Fellini's 8 ½ on the Big Screen
Federico Fellini's 8 1/2 (1963) is a film that juxtaposed dreams, visions, fantasies, and realities in a cinematic version of the director's own stream of consciousness. A film that left audiences guessing what was real and what imagined, with little help from the director. A film that was “described at the time of its release as a "spectacle of the spirit," but in retrospect it was also the moment of creative implosion when Fellini lost his way in a maze of Jungian archetypes, Freudian fixations, and Sartrean despair.” (Alan A. Stone, Boston Review).
“Federico Fellini tops even his trendsetting La Dolce Vita in artistry,” a review in Variety from 1963 says, “And he confirms himself one of the few undisputed masters of the visual-dramatic medium. For here is the author-director picture par excellence, an exciting stimulating, monumental creation which is likely to unleash almost as many controversies and discussions as "Dolce Vita" did some time back.”
A film about film-making... enter the world of Guido Anselmi (played by Marcello Mastroianni). At the peak of his career and experiencing a mid-life crisis, Guido is unable to commence his next film project. At the urging of his doctors, he takes some time off to rest from his hectic schedule of film production, only to find escape from his throng of staff and idlers impossible. Retreating from reality, Guido assimilates himself in a cerebral world where his fantasies compete against his sense of urgency to make any kind of progress on his new movie. Masquerading through his memory are many characters and personalities, each having a unique influence on the master director.
A film that parallels director Federico Fellini's own creative struggles, 8 1/2 is one of the films that most defines his career. It is a comedy-drama co-scripted by Fellini, Tullio Pinelli, Ennio Flaiano and Brunello Rondi. Shot in B&W by cinematographer Gianni di Venanzo, the film features a soundtrack by Nino Rota with costume and set designs by Piero Gherardi. 8½ won two Academy Awards: for Best Foreign language Film and Best Costume Design. It was also nominated Best Director, Best Original Screenplay and best Art Direction. The film screened in April at the 1963 Cannes Film Festival to almost universal acclaim but no prize was awarded because it was shown outside the competition.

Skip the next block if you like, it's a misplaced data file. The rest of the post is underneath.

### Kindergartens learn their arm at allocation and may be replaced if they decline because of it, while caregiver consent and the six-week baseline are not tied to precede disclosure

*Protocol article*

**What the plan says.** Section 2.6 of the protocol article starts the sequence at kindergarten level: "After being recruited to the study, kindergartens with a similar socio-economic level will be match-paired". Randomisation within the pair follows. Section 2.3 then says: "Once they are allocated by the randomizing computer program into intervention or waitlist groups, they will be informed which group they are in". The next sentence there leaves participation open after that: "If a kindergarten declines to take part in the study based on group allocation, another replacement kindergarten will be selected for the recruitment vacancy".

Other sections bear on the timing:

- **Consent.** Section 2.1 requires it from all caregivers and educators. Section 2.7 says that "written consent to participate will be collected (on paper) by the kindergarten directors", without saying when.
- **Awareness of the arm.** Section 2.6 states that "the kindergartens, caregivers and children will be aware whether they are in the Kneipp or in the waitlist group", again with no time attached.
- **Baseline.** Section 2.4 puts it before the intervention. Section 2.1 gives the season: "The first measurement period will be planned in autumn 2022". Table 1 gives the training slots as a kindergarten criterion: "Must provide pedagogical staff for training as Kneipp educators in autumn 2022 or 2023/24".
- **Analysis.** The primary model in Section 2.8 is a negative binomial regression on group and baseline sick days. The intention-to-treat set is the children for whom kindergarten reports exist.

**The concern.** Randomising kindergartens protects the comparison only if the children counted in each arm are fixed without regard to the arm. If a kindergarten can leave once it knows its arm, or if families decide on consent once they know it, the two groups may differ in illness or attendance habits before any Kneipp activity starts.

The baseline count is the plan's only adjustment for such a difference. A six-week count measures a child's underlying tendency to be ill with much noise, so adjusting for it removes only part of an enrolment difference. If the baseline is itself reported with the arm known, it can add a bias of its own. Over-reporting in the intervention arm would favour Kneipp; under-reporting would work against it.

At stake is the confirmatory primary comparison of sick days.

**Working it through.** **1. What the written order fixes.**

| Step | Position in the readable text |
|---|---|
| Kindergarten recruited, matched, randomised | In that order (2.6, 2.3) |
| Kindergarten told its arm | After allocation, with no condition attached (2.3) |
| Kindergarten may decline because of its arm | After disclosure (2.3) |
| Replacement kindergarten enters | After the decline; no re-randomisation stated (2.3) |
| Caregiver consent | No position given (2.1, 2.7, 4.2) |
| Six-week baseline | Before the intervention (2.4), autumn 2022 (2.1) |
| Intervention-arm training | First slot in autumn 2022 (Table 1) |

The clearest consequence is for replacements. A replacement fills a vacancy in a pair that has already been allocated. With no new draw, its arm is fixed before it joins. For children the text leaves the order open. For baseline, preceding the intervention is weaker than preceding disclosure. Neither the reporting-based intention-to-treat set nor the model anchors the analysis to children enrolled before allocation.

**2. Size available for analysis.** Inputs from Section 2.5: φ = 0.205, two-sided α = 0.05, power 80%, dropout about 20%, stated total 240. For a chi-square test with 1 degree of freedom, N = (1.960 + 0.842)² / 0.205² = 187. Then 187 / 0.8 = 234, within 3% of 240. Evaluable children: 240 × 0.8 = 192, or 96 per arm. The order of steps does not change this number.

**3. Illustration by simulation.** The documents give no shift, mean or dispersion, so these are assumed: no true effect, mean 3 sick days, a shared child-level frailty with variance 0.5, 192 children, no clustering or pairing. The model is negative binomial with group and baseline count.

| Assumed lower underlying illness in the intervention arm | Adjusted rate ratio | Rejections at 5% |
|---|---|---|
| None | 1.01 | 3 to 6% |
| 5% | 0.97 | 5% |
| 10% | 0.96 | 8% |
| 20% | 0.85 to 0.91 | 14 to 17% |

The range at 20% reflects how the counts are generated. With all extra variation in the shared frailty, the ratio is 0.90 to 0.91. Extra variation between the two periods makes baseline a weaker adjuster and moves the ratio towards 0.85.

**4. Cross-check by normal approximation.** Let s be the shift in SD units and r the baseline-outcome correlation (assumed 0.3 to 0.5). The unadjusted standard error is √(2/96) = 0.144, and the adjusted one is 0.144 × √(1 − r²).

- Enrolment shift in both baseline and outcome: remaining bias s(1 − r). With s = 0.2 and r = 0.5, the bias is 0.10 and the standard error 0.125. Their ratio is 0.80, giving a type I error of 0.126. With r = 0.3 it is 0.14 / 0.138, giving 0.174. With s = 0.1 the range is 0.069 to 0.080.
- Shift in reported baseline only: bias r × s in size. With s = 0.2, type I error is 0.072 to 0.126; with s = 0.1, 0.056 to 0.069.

“The film's title refers to Fellini's eight and a half films as a director: his previous directorial work consisted of six features (Lo sceicco bianco (1952), I vitelloni (1953), La strada in (1954), Il bidone (1955), Le notti di Cabiria (1957), and La Dolce Vita (1960)), two short segments, and a collaboration with director Alberto Lattuada, the latter three productions accounting for a "half" film each.” (Wikipedia)
“What is this 8 ½? It can be described as something between a muddled psychiatric visit and an orderless examination of conscience, with Limbo as setting. A melancholy film, almost funereal, but emphatically comic,” Federico Fellini wrote in the original 1963 Embassy Pictures Press Book. “Most people have written that s autobiographical. In a certain sense I am autobiographical even if I am telling the life story of a sole. And yet I swear that this is a work of fantasy and of all my films this is the one which has least reference to little personal facts. I have put a bit of everything into it: things I have experienced, things I have heard, things I have imagined. Maybe it is a naive hope on my part but I would like to think that people will go to see this film with a completely open mind, recognizing that I have just been telling a fable and that there's nothing in it beyond what is to be seen on the screen. I wouldn't want anyone to think that the film was the secret biography of an erotic. Absolutely not.”
A new restored version of Federico Fellini's 8 1/2 is opening on March 22nd (http://www.quadcinema.com/coming-soon/) at the Quad Cinema (34 W 13th St.). Corinth Films is responsible for bringing one of the masterpieces of our time to the big screen once again, in a beautiful new 35mm restoration. This is the opportunity to view a masterpiece firsthand on the big screen and relive some moments that have made film history.